Author: Cyril Richert
The ‘preferred option’ for improving the Winstanley and York Road estates will be on display at York Gardens Library in early February. The exhibitions will present the development option which received the greatest level of local support and will show how residents’ feedback has been used to develop the design.
The exhibitions will be at York Gardens Library on:
- Saturday, 8 February: 12pm to 3pm
- Monday, 10 February: 5pm to 8pm
- Wednesday, 12 February: 10am to 1pm
During October and November 2013, the Council has presented four different improvement proposals for the Winstanley and York Road estates and asked for views on their relative pros and cons.
Some issues on the consultation responses
Without knowing what will be the preferred option displayed next week, we know that the council wrote that “exhibitions will present the development option which received the greatest level of local support“. On the exhibition on 23rd November 2013, they showed that Option 3 (greater change) was supported by 56% of respondents (15% for option 2, 13% for option 1 and 125 for only refurbishment).
However it does not reflect properly the level of support for each part of the plan (Winstanley estate/York Estate/Near the station). Latchmere ward councillor Simon Hogg pointed out a series of issues in his blog (quotes in italic):
- Council “tenants are more in favour of the plans than leaseholders, as they are guaranteed a new flat in the local area.”
- “Most of the votes for widespread demolition come from council tenants in the York Road estate slab blocks.“
- “Homeowners may feel the system is unfair if the votes of tenants in a block 200 metres away leads to the demolition of their house.“
- “Leaseholders are offered the value of their property plus 10%“. However with a 1 bedroom flat reaching £400k in Clapham Junction, it certainly mean that they will have to live somewhere else if they want to buy a new home.
- “There are some residents in Ganley Court who are dead-set against the regeneration. Indeed even if you give them what their three bedroom house with a garden five minutes from Clapham Junction is now worth, they simply won’t be able to buy another similar property in the area“.
Station piazza, amount offered to home owners, level of social housing… those are some issues that the plan needs to address
Is station piazza plan considered for tall buildings?
Although the Council focuses currently solely on the residents of the Winstanley and York estates, their plan includes for each option the same redevelopment of the area near Falcon bridge. And no notice of consultation has been sent to residents living outside of the estates.
We have been discussing with the project team during a session at the York Library and have expressed our worries that – although we understand that this is a series of draft proposal – architects are in the view that more towers are suitable in Clapham Junction Town Centre.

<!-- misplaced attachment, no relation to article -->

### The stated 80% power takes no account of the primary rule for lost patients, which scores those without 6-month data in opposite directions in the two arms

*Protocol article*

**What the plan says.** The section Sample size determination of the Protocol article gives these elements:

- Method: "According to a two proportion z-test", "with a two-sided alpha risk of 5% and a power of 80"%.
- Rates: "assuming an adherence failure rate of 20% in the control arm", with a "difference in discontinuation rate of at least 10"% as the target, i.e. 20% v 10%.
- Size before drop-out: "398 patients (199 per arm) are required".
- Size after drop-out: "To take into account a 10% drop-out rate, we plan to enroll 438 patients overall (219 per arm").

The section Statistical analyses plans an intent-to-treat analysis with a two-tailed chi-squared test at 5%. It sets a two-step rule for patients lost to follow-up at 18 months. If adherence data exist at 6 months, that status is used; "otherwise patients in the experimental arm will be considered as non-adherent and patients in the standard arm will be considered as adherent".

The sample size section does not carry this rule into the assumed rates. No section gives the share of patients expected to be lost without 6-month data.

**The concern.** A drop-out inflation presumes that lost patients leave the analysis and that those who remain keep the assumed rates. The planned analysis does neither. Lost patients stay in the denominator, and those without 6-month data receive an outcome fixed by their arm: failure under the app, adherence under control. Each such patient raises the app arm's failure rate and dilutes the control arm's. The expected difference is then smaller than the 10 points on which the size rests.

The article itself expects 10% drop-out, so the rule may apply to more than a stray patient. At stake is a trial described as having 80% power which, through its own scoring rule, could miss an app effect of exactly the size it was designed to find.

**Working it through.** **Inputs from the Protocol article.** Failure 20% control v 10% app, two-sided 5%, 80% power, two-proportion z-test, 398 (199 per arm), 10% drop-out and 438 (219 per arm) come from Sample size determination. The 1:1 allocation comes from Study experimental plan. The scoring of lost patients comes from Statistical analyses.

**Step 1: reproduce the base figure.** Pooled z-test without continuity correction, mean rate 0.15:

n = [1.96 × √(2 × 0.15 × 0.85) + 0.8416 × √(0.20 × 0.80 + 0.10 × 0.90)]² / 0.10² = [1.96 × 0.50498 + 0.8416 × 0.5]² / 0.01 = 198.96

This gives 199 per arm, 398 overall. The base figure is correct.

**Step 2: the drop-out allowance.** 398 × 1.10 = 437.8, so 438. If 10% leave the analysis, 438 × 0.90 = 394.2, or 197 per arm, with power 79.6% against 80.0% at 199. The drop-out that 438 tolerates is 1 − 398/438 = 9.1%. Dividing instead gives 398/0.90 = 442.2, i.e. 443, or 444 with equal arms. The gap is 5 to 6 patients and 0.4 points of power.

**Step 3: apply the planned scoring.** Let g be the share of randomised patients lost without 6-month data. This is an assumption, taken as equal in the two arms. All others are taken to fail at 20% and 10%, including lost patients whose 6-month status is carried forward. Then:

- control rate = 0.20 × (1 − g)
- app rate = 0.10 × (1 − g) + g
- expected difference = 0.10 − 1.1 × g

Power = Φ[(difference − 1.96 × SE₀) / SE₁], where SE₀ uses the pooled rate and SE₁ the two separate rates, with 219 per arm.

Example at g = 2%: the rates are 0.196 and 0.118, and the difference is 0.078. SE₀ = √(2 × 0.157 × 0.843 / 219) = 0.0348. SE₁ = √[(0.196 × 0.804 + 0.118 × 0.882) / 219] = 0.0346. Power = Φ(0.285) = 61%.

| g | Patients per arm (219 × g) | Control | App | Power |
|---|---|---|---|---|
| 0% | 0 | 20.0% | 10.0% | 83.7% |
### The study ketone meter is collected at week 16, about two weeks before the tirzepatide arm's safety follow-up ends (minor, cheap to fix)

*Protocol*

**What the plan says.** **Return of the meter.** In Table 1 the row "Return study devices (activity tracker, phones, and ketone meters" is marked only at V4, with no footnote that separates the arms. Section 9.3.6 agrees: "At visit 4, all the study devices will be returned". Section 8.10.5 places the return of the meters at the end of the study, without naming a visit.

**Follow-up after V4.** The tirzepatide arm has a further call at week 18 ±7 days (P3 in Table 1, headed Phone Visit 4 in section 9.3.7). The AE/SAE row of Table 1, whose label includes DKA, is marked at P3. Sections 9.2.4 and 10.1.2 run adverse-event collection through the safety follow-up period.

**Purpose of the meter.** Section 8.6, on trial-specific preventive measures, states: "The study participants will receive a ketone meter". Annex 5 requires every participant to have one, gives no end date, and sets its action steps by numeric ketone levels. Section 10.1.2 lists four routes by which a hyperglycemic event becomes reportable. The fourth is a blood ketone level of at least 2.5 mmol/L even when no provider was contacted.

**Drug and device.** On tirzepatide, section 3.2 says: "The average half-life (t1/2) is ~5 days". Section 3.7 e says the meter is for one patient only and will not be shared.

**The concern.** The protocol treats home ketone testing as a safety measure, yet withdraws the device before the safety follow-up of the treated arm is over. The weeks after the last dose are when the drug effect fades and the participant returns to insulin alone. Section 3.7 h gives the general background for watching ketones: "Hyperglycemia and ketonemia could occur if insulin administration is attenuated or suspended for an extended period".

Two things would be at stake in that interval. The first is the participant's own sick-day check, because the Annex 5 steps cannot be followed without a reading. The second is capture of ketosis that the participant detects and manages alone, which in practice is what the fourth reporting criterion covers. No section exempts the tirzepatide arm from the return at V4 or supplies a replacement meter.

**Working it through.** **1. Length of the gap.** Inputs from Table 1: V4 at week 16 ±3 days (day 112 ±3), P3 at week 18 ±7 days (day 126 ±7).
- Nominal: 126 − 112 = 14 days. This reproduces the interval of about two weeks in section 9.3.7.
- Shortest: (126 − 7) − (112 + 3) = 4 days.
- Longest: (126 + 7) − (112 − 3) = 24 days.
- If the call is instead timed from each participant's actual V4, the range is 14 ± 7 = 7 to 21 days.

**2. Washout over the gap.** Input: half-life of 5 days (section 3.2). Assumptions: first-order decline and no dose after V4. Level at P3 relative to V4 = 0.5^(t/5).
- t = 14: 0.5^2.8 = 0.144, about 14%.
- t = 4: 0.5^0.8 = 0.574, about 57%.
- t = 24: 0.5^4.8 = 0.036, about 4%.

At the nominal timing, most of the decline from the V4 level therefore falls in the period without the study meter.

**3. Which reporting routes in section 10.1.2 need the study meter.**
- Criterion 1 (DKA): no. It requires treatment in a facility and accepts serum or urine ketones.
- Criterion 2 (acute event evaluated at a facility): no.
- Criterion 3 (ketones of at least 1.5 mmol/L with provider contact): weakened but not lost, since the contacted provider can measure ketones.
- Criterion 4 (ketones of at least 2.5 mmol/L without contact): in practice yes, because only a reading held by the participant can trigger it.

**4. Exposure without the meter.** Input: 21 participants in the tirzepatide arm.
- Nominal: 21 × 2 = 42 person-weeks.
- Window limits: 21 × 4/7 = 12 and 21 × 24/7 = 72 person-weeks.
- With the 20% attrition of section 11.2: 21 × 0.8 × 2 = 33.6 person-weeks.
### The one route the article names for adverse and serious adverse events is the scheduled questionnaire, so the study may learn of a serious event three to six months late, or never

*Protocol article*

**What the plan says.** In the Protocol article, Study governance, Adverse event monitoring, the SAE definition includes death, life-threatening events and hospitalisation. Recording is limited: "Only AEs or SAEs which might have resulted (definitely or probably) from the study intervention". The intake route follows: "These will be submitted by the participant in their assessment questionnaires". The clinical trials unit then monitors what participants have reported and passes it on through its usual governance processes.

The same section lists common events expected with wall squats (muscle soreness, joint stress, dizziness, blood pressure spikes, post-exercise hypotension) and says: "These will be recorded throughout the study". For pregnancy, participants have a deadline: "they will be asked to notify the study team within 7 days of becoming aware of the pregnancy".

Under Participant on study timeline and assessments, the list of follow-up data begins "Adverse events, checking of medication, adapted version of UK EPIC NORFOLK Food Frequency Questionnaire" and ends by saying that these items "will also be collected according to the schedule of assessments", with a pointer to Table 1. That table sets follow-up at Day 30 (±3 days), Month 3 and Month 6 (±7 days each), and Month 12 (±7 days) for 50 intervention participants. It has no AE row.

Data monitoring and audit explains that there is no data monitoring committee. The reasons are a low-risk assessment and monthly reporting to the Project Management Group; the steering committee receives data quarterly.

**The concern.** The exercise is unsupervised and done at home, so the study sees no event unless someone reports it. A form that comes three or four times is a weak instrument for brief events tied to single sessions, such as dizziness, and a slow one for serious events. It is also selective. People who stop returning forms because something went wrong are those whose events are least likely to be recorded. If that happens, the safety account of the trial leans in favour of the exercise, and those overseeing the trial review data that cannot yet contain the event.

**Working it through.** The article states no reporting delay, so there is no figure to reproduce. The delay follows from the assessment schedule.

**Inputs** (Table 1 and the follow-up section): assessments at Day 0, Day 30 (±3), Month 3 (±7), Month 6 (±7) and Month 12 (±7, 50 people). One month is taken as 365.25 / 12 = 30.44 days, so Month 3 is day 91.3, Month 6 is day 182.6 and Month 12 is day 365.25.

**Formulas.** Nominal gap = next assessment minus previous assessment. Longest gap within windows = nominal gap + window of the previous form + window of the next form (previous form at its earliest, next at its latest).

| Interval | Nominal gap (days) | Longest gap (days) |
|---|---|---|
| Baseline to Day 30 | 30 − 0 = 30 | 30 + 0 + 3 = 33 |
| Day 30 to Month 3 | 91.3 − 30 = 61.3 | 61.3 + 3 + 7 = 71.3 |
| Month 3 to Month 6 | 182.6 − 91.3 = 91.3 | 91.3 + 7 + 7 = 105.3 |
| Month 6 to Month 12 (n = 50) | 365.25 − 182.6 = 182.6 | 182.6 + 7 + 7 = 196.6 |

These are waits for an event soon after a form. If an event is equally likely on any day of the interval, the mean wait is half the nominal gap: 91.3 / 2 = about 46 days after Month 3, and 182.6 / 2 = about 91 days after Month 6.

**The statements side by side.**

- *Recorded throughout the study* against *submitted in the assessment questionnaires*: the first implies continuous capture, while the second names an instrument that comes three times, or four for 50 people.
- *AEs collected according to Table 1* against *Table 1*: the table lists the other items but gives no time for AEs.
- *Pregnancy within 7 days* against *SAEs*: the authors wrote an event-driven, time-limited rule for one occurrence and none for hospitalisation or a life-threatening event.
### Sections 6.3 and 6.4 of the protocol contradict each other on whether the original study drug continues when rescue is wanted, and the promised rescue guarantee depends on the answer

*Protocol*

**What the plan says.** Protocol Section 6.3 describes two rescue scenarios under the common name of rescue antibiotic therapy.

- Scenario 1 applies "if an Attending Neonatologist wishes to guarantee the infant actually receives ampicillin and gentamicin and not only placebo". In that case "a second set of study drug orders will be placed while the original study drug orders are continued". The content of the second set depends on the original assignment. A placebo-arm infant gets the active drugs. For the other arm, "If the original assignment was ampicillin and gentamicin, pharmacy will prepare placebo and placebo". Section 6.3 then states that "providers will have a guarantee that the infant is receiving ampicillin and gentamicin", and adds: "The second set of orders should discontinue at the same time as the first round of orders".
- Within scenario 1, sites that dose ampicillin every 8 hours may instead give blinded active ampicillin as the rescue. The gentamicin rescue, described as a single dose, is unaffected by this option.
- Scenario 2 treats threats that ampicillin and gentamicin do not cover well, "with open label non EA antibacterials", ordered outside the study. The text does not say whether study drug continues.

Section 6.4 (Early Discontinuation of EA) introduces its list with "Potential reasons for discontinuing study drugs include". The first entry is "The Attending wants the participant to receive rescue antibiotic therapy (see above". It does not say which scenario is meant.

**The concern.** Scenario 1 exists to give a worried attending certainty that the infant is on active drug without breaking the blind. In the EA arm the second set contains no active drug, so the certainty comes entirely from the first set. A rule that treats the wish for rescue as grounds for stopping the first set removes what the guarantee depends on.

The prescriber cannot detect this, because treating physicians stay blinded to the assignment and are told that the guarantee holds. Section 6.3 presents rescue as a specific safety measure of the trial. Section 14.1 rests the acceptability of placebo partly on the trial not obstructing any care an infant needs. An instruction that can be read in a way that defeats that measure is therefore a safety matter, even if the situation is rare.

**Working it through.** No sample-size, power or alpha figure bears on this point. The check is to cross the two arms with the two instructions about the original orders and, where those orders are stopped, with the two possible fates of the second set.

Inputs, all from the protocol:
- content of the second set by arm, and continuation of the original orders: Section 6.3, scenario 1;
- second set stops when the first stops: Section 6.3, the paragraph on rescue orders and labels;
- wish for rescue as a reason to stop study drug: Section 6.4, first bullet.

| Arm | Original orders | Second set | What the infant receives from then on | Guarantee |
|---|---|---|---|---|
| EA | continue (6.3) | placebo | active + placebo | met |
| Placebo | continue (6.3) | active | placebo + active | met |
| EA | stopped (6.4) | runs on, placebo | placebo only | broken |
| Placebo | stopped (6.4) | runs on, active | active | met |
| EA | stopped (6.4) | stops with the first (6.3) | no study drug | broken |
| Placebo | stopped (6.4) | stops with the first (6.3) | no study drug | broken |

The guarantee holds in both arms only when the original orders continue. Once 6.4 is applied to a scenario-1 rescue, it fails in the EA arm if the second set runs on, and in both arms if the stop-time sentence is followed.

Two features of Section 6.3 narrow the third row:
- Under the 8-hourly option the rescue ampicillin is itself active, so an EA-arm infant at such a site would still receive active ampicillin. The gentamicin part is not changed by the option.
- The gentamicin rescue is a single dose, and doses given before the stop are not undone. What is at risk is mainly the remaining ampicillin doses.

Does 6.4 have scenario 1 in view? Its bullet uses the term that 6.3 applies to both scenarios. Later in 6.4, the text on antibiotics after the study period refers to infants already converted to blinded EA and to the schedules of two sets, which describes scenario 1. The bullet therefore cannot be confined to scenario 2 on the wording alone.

Again, local residents that have continuously expressed their dislike of tall buildings around Clapham Junction seem to be ignored.
Amount offered to home owners is not enough to relocate in the area
Council tenants will be offered an alternative home on a social rent within the new development or in the local area. Resident leaseholders and freeholders will be offered the market value of your property, plus 10% (or 7.5% if they are not residents). More information on this page.
However, if you take the example of Ganley Court, the owners of houses who could be offered about £300k for their properties, will not be able to buy any 2/3 bedroom house/flat for that amount in the area (a 2 bed-flat example here for sale at £725k) and would have to leave Clapham Junction or forced to take on additional mortgage. As one resident said, being ill and 70 year old make it impossible for him to get a mortgage.
Everyone should be entitled to a fair deal. If they have to leave their property in order to allow the redevelopment, they should be able to be able to reallocate nearby. with a similar standard of living. The much needed estate regeneration shouldn’t be made at the expense of the private owners who have lived in the community for a while.
What will be the level of social houses when finished?
Another concern is the level of social housing that will be allocated to the redevelopment. At the moment, the council has got about 700 social dwellings which are proposed to be demolished. With the developers planning to build up to 2000 units, what will be the final quota?
If the developers stick to the 30% level of affordable accommodation, they do not need to provide a single extra social unit after redevelopment. While Wandsworth is desperately needing more social homes, is it the solution in favour by the Council?
What community infrastructure?
A new leisure centre is planned within the redevelopment. However we have been told that at the same time, the current leisure centre located the other side of Plough road could be demolished and redeveloped as residential.
If this is the case, the other leisure centre should be included in the economic viability calculation of the overall plan.
We need to have all those concerns in mind when we go to visit the exhibition and talk to the team in charge of the redevelopment plan.